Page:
A Commentary by John Stott
Matthew 5:3. 1) The poor in spirit.
It has already been mentioned that the Old Testament supplies the necessary background against which to interpret this beatitude. At first to be ‘poor’ meant to be in literal, material need. But gradually, because the needy had no refuge but God (Zeph. 3:12), ‘poverty’ came to have spiritual overtones and to be identified with humble dependence on God. Thus the psalmist designated himself ‘this poor man’ who cried out to God in his need, ‘and the Lord heard him, and saved him out of all his troubles’. (Ps.34:6) The ‘poor man’ in the Old Testament is one who is both afflicted and unable to save himself, and who therefore looks to God for salvation, while recognizing that he has no claim upon him. This kind of spiritual poverty is specially commended in Isaiah. It is ‘the poor and needy’, who ‘seek water and there is none, and heir tongue is parched with thirst’, for whom God promises to ‘open rivers on the bare heights, and fountains in the midst of the valleys’, and to ‘make the wilderness a pool of water, and the dry land springs of water, (Is.41:17, 18). The ‘poor’ are also described as people with ‘a contrite and humble spirit’; to them God looks and with them (though he is ‘the high and lofty One who inhabits eternity, whose name is Holy’) he is pleased to dwell. (Is.57;15; 66:1, 2). It is to such that the Lord’s anointed would proclaim good tidings of salvation, a prophecy which Jesus consciously fulfilled in the Nazareth synagogue: ‘The Spirit of the Lord is upon me, because he has anointed me to preach good news to the poor. (Is.61:1; Lk. 4:18; cf.Mt.11:5). Further, the rich tended to compromise with surrounding heathenism; it was the poor who remained faithful to God. So wealth and worldliness, poverty and godliness went together.
Thus, to be ‘poor in spirit’ is to acknowledge our spiritual poverty, indeed our spiritual bankruptcy, before God. For we are sinners, under the holy wrath of God, and deserving nothing but the judgement of God. We have nothing to offer, nothing to plead, nothing with which to buy the favour of heaven.
Nothing in my hand I bring,
Simply to thy cross I cling;
Naked, come to thee for dress;
Helpless come to thee for grace;
Foul, I to the fountain fly;
Wash me, Saviour, or I die.
This is the language of the poor in spirit. We do not belong anywhere except alongside the publican in Jesus’ parable, crying out with downcast eyes, ‘God be merciful to me a sinner!’. As Calvin wrote: ‘He only who is reduced to nothing in himself, and relies on the mercy of God, is *poor in spirit*.’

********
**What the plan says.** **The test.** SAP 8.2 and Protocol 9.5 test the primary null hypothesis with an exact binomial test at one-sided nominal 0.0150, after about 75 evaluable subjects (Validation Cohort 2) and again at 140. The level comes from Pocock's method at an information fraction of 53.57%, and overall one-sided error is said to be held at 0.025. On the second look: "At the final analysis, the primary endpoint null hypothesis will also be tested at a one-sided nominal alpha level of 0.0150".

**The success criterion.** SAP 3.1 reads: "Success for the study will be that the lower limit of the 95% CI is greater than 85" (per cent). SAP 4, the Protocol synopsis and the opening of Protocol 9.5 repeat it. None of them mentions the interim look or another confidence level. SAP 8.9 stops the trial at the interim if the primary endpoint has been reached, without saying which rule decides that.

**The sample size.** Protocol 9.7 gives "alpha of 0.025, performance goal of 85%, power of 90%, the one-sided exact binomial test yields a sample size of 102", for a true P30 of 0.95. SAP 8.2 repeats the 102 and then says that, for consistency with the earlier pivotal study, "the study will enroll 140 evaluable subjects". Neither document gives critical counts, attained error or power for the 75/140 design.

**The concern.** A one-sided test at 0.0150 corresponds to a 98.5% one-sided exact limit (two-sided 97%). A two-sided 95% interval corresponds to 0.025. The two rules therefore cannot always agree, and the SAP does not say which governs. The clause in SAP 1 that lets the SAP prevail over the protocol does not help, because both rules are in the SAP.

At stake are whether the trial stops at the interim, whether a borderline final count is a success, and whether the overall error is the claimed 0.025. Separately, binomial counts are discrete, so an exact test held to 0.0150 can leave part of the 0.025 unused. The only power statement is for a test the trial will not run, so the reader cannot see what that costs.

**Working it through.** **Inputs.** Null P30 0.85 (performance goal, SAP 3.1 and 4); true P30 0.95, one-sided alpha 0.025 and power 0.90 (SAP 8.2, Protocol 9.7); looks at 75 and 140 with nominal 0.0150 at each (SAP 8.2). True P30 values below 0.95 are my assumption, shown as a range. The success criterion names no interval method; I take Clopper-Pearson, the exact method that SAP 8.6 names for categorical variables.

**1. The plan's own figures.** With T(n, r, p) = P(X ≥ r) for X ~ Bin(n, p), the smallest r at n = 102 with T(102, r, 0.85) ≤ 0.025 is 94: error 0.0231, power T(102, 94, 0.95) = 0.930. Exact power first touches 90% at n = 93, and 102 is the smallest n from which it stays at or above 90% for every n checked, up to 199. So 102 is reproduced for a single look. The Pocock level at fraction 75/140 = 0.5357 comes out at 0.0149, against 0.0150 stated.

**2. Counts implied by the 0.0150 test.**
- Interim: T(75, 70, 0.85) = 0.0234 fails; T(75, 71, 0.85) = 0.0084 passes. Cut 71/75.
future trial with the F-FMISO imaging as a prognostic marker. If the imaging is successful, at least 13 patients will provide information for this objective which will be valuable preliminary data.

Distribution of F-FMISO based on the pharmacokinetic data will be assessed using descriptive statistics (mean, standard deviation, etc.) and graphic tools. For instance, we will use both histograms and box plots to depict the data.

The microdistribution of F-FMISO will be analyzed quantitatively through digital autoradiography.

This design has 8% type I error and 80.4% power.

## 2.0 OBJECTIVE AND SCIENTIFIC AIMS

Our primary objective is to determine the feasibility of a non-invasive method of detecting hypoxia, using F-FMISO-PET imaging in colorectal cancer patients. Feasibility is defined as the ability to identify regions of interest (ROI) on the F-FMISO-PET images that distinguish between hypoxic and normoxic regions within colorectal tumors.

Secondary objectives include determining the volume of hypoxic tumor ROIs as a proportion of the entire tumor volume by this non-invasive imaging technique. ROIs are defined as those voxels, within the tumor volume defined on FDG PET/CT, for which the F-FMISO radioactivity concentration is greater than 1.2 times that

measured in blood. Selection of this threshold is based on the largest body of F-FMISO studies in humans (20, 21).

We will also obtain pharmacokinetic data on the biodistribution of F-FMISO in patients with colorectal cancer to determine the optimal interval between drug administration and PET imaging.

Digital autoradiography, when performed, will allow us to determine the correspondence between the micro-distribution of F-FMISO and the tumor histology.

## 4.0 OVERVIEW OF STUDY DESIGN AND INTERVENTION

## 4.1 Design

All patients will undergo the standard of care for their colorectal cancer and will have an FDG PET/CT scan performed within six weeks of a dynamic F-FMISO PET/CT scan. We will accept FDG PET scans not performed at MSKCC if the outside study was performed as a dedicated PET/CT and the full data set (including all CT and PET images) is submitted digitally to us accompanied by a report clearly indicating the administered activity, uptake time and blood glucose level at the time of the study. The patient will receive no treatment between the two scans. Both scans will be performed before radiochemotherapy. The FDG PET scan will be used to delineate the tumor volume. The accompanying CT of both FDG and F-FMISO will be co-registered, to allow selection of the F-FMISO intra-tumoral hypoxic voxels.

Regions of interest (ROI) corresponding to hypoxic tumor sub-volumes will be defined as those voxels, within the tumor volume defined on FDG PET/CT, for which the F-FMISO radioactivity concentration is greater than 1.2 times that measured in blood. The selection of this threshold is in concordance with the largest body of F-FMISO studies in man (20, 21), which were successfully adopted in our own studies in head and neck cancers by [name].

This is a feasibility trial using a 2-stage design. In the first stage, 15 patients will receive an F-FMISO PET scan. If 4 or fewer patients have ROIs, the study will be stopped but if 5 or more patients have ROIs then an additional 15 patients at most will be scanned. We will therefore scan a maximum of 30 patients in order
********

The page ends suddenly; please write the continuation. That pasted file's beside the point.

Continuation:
To such, and only to such, the kingdom of God is given. For God’s rule which brings salvation is a gift as absolutely free as it is utterly undeserved. It has to be received with the dependent humility of a little child. Thus, right at the beginning of his Sermon on the Mount, Jesus contradicted all human judgments and all nationalistic expectations of the kingdom of God. The kingdom is given to the poor, not the rich; the feeble, not the mighty; to little children humble enough to accept it, not to soldiers who boast that they can obtain it in their own prowess. In our Lord’s own day it was not the Pharisees who entered the kingdom, who thought they were rich, so rich in merit that they thanked God for their attainments; nor the Zealots who dreamed of establishing the kingdom by the blood and sword; but publicans and prostitutes, the rejects of human society who knew they were so poor they could offer nothing and could achieve nothing. All they could do was to cry to God for mercy; and he heard their cry.
Perhaps the best later example of the same truth is the nominal church of Loadicea to whom John was directed to send a letter from the glorified Christ. He quoted their complacent words, and added his own assessment of them: ‘You say, I am rich, I have prospered, and I need nothing; not knowing that you are wretched, pitiable, poor, blind, and naked.’ (Rev.3:17). This visible church, for all its Christian profession, was not truly Christian at all. Self-satisfied and superficial, it was composed (according to Jesus) of blind and naked beggars. But the tragedy was they would not admit it. They were rich, not poor, in spirit.
Still today the indispensable condition of receiving the kingdom of God is to acknowledge our spiritual poverty. God still sends the rich away empty (Lk.1:53). As C.H.Spurgeon expressed it, ‘The way to rise in the Kingdom is to sink in ourselves.’
Tomorrow: Matthew 5:4. Blessed are those who mourn, for they shall be comforted.
The John Stott Bible Study is taken from The Message of the Sermon on the Mount. The Bible Speaks Today John Stott. Used by permission of Inter-Varsity Press UK, Nottingham. All rights reserved.